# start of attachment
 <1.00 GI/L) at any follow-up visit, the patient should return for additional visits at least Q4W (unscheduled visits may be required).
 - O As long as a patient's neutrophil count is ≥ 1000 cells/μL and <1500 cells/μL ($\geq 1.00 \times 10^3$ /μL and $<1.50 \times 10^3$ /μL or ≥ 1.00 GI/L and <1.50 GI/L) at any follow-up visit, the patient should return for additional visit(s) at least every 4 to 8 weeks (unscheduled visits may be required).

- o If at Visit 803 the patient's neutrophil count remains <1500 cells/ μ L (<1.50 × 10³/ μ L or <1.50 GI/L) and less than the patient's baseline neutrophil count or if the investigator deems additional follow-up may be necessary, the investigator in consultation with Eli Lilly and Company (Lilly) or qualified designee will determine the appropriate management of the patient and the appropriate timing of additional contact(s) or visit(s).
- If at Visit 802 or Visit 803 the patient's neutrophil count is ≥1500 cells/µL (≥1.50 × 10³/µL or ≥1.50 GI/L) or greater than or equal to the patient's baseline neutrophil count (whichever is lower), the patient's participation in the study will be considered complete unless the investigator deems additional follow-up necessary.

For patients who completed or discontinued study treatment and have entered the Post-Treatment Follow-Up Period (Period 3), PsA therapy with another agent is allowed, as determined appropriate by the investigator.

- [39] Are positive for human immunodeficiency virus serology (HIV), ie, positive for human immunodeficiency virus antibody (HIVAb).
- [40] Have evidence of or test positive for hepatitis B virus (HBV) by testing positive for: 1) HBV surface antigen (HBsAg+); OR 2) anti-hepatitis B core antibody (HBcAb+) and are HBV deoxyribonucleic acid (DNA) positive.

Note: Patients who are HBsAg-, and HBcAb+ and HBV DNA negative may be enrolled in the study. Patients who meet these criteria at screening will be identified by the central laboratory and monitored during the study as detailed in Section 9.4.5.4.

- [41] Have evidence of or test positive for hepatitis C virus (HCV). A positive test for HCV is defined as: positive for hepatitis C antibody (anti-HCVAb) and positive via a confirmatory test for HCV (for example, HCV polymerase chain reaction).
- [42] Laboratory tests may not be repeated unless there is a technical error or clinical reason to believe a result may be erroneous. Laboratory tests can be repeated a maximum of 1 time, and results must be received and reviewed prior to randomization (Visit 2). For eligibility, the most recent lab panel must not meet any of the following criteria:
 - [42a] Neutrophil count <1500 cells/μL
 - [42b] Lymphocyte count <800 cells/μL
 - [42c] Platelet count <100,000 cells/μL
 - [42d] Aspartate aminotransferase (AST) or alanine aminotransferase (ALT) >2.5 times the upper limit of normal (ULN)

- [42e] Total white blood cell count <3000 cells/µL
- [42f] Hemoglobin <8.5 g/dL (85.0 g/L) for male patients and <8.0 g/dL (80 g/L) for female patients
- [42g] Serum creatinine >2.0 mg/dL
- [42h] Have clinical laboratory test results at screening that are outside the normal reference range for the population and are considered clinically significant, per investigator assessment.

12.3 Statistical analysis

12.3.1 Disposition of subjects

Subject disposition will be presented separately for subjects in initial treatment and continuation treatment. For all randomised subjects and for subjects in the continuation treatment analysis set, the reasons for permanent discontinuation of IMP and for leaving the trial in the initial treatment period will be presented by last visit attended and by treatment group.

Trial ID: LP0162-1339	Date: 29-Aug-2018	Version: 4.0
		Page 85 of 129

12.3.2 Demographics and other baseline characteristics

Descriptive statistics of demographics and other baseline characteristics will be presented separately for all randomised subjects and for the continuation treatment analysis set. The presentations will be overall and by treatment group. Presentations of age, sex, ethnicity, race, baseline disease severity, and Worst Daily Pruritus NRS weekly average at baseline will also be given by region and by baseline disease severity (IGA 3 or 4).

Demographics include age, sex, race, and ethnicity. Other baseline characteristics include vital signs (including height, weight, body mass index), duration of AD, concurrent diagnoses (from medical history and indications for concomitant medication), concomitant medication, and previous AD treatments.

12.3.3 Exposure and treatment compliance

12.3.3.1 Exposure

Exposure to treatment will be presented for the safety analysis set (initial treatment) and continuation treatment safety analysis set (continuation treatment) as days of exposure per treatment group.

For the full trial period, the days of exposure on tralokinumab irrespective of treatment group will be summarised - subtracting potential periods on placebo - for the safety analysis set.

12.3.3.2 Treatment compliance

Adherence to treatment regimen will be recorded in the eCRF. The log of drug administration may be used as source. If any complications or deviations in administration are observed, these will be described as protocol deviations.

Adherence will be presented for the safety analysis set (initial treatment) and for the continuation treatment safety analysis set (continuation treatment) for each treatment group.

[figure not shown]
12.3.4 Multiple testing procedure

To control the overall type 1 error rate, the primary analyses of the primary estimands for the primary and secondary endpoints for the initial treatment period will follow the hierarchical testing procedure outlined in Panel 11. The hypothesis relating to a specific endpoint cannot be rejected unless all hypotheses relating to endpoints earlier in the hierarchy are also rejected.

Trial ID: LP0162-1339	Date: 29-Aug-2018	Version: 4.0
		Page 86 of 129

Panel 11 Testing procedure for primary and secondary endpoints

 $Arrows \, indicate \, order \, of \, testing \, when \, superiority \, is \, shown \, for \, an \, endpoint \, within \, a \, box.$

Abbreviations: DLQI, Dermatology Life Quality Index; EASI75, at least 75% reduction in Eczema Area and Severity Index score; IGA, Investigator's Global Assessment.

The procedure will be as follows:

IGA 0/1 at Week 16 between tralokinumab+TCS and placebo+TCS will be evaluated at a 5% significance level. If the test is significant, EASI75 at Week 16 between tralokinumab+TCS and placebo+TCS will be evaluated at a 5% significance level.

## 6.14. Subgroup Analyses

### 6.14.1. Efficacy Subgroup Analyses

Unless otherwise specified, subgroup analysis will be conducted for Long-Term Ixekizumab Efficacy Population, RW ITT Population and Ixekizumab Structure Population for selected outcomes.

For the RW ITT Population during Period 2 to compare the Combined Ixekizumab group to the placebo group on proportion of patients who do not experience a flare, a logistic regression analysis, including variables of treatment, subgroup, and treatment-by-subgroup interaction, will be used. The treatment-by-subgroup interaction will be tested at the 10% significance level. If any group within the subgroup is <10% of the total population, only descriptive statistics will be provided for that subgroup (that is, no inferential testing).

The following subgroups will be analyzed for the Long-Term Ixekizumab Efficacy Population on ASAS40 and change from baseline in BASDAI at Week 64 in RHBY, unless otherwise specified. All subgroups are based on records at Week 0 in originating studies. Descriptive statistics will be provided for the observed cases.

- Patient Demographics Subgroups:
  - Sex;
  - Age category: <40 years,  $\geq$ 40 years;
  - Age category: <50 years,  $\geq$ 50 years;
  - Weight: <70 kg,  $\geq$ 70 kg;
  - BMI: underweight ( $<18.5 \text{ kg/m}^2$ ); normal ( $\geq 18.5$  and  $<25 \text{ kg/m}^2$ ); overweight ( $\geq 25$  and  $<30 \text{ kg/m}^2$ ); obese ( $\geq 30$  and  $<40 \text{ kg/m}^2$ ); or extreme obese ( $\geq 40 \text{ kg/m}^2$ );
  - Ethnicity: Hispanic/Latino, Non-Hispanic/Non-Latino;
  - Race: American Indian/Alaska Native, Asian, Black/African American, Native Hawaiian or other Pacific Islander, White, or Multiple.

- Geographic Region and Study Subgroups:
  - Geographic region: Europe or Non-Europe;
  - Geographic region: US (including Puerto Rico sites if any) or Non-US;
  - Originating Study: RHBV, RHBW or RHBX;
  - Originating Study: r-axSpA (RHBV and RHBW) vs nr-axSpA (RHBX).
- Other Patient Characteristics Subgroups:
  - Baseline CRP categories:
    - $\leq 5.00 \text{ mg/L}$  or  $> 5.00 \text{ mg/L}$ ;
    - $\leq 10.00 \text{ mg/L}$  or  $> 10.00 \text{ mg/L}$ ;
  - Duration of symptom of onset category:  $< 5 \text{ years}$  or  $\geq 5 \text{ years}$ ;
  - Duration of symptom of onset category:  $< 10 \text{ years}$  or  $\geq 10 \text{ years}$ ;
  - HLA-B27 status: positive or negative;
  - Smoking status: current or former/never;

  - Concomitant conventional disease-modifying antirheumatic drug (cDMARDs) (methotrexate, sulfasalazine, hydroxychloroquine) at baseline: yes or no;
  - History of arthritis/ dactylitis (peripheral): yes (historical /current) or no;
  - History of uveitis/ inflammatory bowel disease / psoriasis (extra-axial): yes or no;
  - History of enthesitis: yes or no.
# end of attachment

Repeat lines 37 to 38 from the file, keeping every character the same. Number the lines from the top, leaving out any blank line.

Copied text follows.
Trial ID: LP0162-1339	Date: 29-Aug-2018	Version: 4.0
		Page 86 of 129